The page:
modern color models

The first six pages have examined the fundamental aspects of color perception — the trichromatic mechanism, the three colormaking attributes that describe color sensations, the geometry of color (including the hue circle, opponent functions and response compression), the many basic forms of color, and the complex effects of context, contrast & adaptation, and finally the principles of additive & subtractive color mixing. This page describes the development of modern color models and discusses their relationship to these color fundamentals.

A color model represents the logical or perceptual relationships among colors of lights or surfaces. From the modern perspective, a color model must meet the following four requirements:

(1) a color specification that analyzes every light or surface color into a mixture of fundamental attributes (such as "primary" colors, trichromatic cone responses or tristimulus values, or unique hues);

(2) a geometrical framework that locates all the possible colors in relation to each other and to the fundamental attributes;

(3) a unique color identifier or color notation (now usually the numerical value of the three colormaking attributes — brightness/lightness, hue and hue purity) for every possible color; and

(4) a definition of physical exemplars, specific mixtures of lights or paints, that recreate the measured color perception when viewed within a standard surround under standard lighting conditions.

There are two kinds of modern color models. A color order system is based on a geometrical or enumerative framework that provides the color notation. The fundamental attributes used in the color specification are "pure" pigments or ideal colors; exemplars are manufactured as pigment recipes in specific media. These systems are common in manufacturing applications based on visual color comparisons under fixed (standard) viewing conditions.

A color appearance model is based on a geometrical framework whose dimensions can be adjusted to represent the color changes caused by different illuminants, illuminance levels and surround contrasts. The color specification is based on color matching functions measured by spectrophotometer; these measurements produce the color notation and identify matching physical exemplars.

Contemporary artists' color wheels are color order systems that show only the hue/chroma relationships as defined in a more comprehensive color model.

There are many color models currently in use by scientists and designers, but I will describe six, including CIELAB — one of the simplest and most practical from an artist's point of view — and CIECAM02, probably the most complex model in current use.

the evolution of color models
We are so accustomed to our technologically enhanced, fashion nuanced and market driven color environment — our modern "color culture" — that it is surprising to realize how differently people experienced and thought about color just two centuries ago. There were no modern pigments, dyes or neon signs to dazzle human eyes. Color was a mysterious quality for laypersons and naturalists alike, and it was a difficult task simply to find reliable ways to attach a name to a specific color.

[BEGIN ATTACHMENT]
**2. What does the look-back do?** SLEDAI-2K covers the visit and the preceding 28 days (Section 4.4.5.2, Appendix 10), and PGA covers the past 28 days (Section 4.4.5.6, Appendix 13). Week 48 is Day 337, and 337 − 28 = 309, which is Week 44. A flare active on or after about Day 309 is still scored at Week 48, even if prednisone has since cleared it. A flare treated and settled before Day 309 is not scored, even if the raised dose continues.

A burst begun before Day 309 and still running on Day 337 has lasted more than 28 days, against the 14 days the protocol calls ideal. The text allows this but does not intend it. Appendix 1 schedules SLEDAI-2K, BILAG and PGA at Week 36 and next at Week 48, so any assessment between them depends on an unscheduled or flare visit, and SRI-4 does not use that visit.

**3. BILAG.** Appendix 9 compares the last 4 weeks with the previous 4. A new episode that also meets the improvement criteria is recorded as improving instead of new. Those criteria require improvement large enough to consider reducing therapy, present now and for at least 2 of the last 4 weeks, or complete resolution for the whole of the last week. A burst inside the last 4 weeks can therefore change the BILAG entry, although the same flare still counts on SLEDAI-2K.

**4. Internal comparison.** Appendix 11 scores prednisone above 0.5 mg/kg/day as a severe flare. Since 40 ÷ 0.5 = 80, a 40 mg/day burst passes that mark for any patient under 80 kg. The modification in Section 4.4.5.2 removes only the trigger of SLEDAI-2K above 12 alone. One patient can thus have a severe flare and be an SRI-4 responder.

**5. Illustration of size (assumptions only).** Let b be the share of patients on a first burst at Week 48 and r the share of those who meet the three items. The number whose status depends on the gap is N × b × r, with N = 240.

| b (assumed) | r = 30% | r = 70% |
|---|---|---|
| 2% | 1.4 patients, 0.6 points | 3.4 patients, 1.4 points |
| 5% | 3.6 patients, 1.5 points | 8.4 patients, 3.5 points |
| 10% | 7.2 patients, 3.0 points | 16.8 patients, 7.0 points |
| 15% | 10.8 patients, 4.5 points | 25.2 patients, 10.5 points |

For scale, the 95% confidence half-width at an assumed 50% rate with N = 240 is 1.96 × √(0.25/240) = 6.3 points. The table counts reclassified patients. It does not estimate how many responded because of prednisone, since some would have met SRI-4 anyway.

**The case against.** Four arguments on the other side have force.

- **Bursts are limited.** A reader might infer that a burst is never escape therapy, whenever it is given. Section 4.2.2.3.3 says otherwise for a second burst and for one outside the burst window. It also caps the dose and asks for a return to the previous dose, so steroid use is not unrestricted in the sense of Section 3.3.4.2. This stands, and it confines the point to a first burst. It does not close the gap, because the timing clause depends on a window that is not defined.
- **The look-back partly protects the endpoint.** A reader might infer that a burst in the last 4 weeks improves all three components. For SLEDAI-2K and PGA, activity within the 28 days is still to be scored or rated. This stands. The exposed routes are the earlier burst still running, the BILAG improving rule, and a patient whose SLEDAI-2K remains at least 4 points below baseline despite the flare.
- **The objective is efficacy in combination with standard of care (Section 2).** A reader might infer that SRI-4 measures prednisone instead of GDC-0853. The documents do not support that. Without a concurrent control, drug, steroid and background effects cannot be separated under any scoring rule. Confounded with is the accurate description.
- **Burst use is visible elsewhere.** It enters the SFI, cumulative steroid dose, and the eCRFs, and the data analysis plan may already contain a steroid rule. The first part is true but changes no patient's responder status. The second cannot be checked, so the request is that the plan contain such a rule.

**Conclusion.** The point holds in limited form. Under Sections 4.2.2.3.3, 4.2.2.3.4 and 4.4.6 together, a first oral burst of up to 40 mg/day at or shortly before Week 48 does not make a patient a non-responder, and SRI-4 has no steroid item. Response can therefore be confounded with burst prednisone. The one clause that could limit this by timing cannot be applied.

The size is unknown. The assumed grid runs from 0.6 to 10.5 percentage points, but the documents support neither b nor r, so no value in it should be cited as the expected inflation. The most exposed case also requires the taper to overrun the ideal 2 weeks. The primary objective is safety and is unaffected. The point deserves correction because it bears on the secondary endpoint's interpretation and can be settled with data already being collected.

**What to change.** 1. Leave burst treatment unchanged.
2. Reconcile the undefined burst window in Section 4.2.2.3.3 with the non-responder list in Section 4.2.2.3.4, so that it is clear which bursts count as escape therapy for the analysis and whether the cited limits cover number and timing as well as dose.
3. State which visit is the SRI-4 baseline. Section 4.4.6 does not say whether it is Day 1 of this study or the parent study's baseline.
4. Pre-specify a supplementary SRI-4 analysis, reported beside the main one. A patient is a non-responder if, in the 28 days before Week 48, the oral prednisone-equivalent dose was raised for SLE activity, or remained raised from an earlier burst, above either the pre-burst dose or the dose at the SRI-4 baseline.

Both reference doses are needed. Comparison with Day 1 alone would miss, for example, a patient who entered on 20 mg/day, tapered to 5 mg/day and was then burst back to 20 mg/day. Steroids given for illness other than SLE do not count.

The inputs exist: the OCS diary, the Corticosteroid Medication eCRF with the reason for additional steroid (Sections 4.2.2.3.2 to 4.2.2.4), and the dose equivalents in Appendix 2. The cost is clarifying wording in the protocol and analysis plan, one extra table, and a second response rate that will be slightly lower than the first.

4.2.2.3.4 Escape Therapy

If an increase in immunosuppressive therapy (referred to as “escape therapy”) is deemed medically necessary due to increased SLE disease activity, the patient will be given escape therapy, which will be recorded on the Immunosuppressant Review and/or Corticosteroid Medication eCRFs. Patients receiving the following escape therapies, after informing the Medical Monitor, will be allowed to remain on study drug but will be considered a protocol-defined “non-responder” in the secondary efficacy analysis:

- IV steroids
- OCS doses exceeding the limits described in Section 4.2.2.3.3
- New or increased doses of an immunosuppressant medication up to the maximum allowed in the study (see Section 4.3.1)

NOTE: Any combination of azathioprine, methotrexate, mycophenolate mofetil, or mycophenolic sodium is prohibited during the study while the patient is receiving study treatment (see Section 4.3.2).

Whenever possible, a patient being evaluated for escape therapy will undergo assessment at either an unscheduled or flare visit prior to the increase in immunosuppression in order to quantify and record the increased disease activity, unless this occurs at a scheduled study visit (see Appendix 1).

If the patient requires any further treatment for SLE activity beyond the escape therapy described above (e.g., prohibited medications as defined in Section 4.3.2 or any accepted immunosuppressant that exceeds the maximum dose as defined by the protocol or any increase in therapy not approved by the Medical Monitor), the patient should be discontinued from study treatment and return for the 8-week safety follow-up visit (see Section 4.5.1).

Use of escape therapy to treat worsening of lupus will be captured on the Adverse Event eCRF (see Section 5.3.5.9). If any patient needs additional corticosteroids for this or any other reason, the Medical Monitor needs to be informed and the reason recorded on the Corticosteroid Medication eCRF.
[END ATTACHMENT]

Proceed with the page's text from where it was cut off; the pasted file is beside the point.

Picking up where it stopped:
Color Naming. The earliest color labels are embedded in common speech. Every language has words to name colors, though in many primitive cultures only a handful of words are available, and the words make very gross distinctions between light and dark, or warm and cool colors. Thus the Black Sea is not black, but dark blue; its color name has been handed down from a time when the color ideas green, blue, dark and black were denoted by the same word. This doesn't mean that primitive speakers could not see the differences between those colors, just that the differences were not conceptualized as abstract color categories.

As human knowledge and technology developed in areas such as painting, dyeing, weaving, ceramics, cosmetics, medical diagnosis, mineralogy, botany, horticulture, entomology and chemistry, more precise color comparisons across different kinds of materials became useful. This led to the development of color naming systems. The earliest and most obvious approach was to anchor color names on a distinctively colored flower, fruit, mineral or organic compound (dye) — and so we have the colors lemon, primrose, saffron, amber, gold, orange, vermilion, rose, ruby, burgundy, carmine, violet, sapphire, turquoise, emerald, leaf green, ochre, sepia, indigo, ivory, ebony and so on. The world itself was a reference book of color.


the evolution of
color models

Swedish Natural
Color System

Munsell color system

OSA uniform color scales

uniform color space

uniform color space

color appearance model

During the 16th and 17th centuries, naturalists and their rich patrons collected samples of sea shells, corals, flowers, gems, minerals, ceramics and insects as a cabinet of curiosities, and these artifacts were sometimes used to identify and preserve unusual color exemplars from the natural world. As a result, dyers, printers and naturalists (especially botanists and entomologists, collectors of plants and insects) were among the most active color researchers during the 18th and early 19th centuries.

However, early color enthusiasts had no assurance that they had sampled the full range of possible colors — they did not understand the physiological limits of color vision, and therefore could not be sure that a new insect, coral, flower or gem might not reveal a hue that had never been seen before.

This uncertainty was swept away in 1704 when Isaac Newton published his Opticks, the first scientific analysis of color. Among the many stunning breakthroughs in this book was Newton's claim to have identified all fundamental colors — and by extension all possible mixed colors. Any color could be reduced either to a pure spectral hue or to a geometrically defined mixture of spectral hues. Newton symbolized this intellectual closure as a closed circle: his hue circle. So ended doubt about the range of possible colors.